The first-floor plan of Kwong Wah's main building, now the Tung Wah Museum, already showed the co-existence of Chinese and Western medicine. The Chinese herbal department was next to the Western pharmacy.

The building's architecture was like that of a Chinese temple, as people were resistant to Western culture at a time of foreign invasions, See said. Patients had a choice of Chinese or Western medical treatment at the hospital, but the government subsidised only Western medication and patients had to pay for Chinese herbal treatment.

Free provision of herbal medicine started in 1922 because of an anonymous donor, who identified herself only as a "little woman". She brought HK$580 to Kwong Wah in spring that year and suggested that the hospital offer free Chinese medicine.

She said she saw many poor people dying because they could not afford medication, and that the hospital's free consultation was meaningless without free medicine as well.

Tung Wah's director thanked her, but said the hospital could not afford the extra expenditure even with her donation. She came again with HK$10,000, but the board remained worried that it could not sustain its supply of medicine.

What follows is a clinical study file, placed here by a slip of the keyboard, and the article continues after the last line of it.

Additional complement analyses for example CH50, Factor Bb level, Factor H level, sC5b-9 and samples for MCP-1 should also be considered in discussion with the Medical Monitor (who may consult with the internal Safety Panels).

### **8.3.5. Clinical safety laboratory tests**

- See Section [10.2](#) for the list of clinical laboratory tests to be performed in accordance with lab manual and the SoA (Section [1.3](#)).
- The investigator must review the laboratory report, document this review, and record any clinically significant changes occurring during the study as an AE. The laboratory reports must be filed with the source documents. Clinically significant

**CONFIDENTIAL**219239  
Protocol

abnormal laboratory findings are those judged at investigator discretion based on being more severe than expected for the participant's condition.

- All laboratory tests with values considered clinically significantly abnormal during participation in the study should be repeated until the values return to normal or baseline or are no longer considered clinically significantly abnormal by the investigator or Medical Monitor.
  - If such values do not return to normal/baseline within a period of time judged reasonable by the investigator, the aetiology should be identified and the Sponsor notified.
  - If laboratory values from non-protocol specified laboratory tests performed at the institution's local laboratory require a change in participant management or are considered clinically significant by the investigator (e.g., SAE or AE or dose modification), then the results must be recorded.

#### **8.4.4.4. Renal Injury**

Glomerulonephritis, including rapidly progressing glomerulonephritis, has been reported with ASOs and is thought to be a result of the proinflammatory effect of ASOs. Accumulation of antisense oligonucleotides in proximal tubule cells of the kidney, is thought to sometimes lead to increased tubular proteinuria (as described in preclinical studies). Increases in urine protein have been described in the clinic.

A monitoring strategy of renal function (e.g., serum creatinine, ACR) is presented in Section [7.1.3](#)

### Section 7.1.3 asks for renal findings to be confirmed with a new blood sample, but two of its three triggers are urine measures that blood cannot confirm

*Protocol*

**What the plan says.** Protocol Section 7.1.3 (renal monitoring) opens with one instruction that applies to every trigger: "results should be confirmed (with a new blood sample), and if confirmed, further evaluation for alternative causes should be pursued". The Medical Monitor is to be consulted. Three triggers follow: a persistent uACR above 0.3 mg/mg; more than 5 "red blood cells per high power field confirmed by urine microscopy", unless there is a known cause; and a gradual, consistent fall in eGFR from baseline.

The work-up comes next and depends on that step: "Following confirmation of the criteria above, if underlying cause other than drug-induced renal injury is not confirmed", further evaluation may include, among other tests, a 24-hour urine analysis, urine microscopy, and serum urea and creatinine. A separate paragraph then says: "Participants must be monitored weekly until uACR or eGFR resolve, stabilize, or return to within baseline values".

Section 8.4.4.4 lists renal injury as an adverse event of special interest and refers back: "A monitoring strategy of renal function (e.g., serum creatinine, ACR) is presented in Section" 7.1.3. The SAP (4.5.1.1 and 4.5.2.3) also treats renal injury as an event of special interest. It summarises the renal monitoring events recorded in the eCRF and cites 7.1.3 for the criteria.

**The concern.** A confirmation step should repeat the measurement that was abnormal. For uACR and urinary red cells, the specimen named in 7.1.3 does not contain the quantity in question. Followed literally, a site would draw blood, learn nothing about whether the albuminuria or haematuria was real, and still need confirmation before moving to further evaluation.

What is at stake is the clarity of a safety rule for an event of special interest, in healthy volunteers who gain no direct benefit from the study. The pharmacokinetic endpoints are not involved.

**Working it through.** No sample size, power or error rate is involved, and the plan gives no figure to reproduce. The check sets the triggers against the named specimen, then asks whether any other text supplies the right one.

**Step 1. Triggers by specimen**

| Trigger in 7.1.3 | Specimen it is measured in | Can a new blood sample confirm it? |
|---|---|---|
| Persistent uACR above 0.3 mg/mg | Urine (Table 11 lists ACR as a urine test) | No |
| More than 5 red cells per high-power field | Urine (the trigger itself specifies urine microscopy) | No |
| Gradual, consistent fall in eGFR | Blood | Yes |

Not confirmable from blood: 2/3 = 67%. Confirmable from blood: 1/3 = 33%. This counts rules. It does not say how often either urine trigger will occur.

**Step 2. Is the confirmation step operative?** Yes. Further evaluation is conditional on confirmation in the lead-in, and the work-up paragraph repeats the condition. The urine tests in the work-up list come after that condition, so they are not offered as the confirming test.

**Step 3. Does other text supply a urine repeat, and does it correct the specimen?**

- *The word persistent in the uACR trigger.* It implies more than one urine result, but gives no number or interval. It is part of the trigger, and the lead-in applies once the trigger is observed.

So the "little woman" donated another HK$40,000 - at a time when a new building cost only several thousand dollars. She wrote a letter to the board in June that year, saying the donation came from all her savings and that she hoped it would raise awareness of the problem.

"I am just a woman doing what I should to help people in agony," she wrote. "I hope you generous gentlemen can help."

I am just a woman doing what I should to help people in agony

Touched by the donor's perseverance, the hospitals' directors raised another HK$70,000 and bought 10 shops on Reclamation Street in Yau Ma Tei, using the rental income generated to provide free Chinese medicine for patients.

From then, the number of patients who received free Chinese medical treatment at the hospital rose sharply.

The figures increased from 18,000 in 1922 to almost 44,000 the following year, while those seeking free Western treatment remained around 25,000 in those two years. Chinese-medicine patients continued to rise, reaching almost 163,000 in 1935, compared with 48,000 who had Western treatment that year.

However, the Great Depression in the 1930s and subsequently the Japanese invasion brought into the city a large number of refugees from the mainland, putting heavy pressure on the hospital's services.

It suffered a HK$150,000 deficit and asked for government funding. The government agreed, but issued seven criteria, including eliminating the hospital's Chinese medical services.

Tung Wah's directors accepted the other six criteria, but insisted on keeping the service as it was the hospital's founding mission. After several rounds of negotiations, the government finally relented.

But the controversy over abolishing the hospital's Chinese medical services did not end there. Historian Joseph Ting Sun-pao wrote of conflicts between the two groups of doctors in the book, The Tung Wah Group of Hospitals and the Chinese Community in Hong Kong (1870-1997).